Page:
One of the mysteries of the English language finally explained.
1Relating to or of the nature of an icon.‘language is not in general an iconic sign system’
- ‘Indeed, some of them commemorate iconic figures from a club's history.’
- ‘The intimacy of signifier and signified in the iconic sign negates the distance which defines phonetic language.’
- ‘Contrary to what is often believed, Britain possessed many such iconic constitutional and legal documents in the past.’
- ‘The credit titles are a work of art, emphasising the iconic nature of this black hero.’
- ‘Paradoxically, though, it is difficult to envisage a fully iconic sign.’
- ‘The show's stars have similarly been elevated to iconic status.’
- ‘After all, from The Godfather to The Sopranos the gangster has become the iconic figure in American popular culture.’
- ‘Where is the iconic building of the 20th century in the Lake District?’
- ‘And the famous shopfront cover design has disappointingly been replaced with something less iconic.’
- ‘Monroe creates an iconic figure as Sugar and Tony Curtis's impersonation of Cary Grant is a total delight.’
- ‘Architects' drawings of a huge, iconic building, featuring a turf roof planted with herbs, are due to be released today.’
- ‘Martin Luther King Jr. and Che Guevara had achieved the iconic status of martyrs by this date.’
- ‘To many fans of Canadian music, the name Michael Burgess evokes an appreciation bordering the iconic.’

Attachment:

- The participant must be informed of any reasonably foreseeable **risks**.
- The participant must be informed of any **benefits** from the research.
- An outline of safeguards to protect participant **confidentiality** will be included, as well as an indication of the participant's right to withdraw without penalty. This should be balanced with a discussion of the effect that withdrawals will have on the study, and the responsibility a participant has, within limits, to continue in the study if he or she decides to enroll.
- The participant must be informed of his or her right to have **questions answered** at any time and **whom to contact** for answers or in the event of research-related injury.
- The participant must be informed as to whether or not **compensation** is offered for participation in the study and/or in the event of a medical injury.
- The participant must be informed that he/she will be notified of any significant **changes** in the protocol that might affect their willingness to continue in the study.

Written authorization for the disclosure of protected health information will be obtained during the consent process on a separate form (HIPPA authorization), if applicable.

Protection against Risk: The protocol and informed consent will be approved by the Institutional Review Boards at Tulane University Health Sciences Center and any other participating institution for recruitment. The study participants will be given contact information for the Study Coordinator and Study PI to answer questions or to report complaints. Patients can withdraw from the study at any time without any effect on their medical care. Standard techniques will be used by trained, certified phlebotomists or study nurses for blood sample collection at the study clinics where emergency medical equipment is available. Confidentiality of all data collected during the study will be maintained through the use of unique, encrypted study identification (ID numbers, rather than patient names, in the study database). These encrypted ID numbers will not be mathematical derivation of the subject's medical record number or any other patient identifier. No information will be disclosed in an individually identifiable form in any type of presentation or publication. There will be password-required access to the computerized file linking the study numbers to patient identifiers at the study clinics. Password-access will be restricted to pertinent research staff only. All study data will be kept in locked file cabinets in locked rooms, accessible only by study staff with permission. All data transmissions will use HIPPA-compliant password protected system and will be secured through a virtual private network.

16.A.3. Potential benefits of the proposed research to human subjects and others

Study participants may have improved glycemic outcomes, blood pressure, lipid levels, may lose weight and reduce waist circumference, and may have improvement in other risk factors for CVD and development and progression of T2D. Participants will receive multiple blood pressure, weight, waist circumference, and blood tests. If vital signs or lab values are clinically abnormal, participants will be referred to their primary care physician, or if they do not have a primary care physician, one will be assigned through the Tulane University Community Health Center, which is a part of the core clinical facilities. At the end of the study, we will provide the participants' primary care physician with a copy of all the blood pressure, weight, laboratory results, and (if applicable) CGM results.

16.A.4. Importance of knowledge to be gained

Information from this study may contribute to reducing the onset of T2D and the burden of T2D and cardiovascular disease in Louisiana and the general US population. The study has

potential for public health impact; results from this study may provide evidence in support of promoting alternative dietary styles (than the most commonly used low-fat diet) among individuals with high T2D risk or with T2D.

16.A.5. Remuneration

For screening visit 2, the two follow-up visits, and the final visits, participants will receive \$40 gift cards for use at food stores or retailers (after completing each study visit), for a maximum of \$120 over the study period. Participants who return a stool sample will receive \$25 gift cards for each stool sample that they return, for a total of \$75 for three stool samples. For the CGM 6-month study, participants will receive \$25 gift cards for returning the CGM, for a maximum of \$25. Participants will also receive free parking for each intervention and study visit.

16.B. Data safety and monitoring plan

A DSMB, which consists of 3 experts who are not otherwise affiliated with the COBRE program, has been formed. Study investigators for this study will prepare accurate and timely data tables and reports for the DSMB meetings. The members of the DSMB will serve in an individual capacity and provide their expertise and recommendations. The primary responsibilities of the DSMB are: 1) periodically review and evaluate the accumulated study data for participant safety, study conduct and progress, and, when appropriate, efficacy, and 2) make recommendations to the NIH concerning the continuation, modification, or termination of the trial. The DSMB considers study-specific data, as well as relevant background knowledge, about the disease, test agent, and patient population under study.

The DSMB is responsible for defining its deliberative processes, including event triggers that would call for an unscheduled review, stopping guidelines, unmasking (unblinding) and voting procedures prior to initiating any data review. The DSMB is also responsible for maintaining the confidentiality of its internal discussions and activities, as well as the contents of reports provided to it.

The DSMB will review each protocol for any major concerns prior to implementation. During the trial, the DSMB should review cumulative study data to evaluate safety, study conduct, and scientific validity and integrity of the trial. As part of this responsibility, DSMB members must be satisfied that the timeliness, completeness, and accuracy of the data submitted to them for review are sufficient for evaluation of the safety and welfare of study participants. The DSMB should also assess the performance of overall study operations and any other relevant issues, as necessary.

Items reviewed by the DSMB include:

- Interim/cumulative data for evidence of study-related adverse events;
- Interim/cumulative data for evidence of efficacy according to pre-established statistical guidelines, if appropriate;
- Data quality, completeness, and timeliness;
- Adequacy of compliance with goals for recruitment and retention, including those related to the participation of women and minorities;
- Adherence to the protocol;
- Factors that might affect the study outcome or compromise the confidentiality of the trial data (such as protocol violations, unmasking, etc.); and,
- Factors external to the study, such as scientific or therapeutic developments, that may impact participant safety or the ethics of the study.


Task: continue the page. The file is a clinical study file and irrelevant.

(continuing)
- ‘The elusive unique selling point would also provide the city with an iconic image that would be used to brand Southampton for visitors.’
- ‘Many of the photographs published by Life have become iconic in American history.’
- ‘In this sense he's an heir apparent to iconic figures like Dylan or Johnny Cash.’
- ‘Chapman's life has been threatened many times for killing one of pop music's most iconic figures.’
- ‘You must be aware that you are an iconic figure in American letters.’
- ‘Old friends came from many parts of the country to pay their respects and remember one of the iconic figures of the showband era.’
- 1.1 (of a classical Greek statue) depicting a victorious athlete in a conventional style.
- ‘Though only the victor who had won three times was allowed an iconic statue.’
- ‘According to Pliny, these received 'iconic' statues in which 'the likeness was fashioned from the limbs of the athletes themselves'.’
Mid 17th century: from Latin iconicus, from Greek eikonikos, from eikōn ‘likeness, image’.
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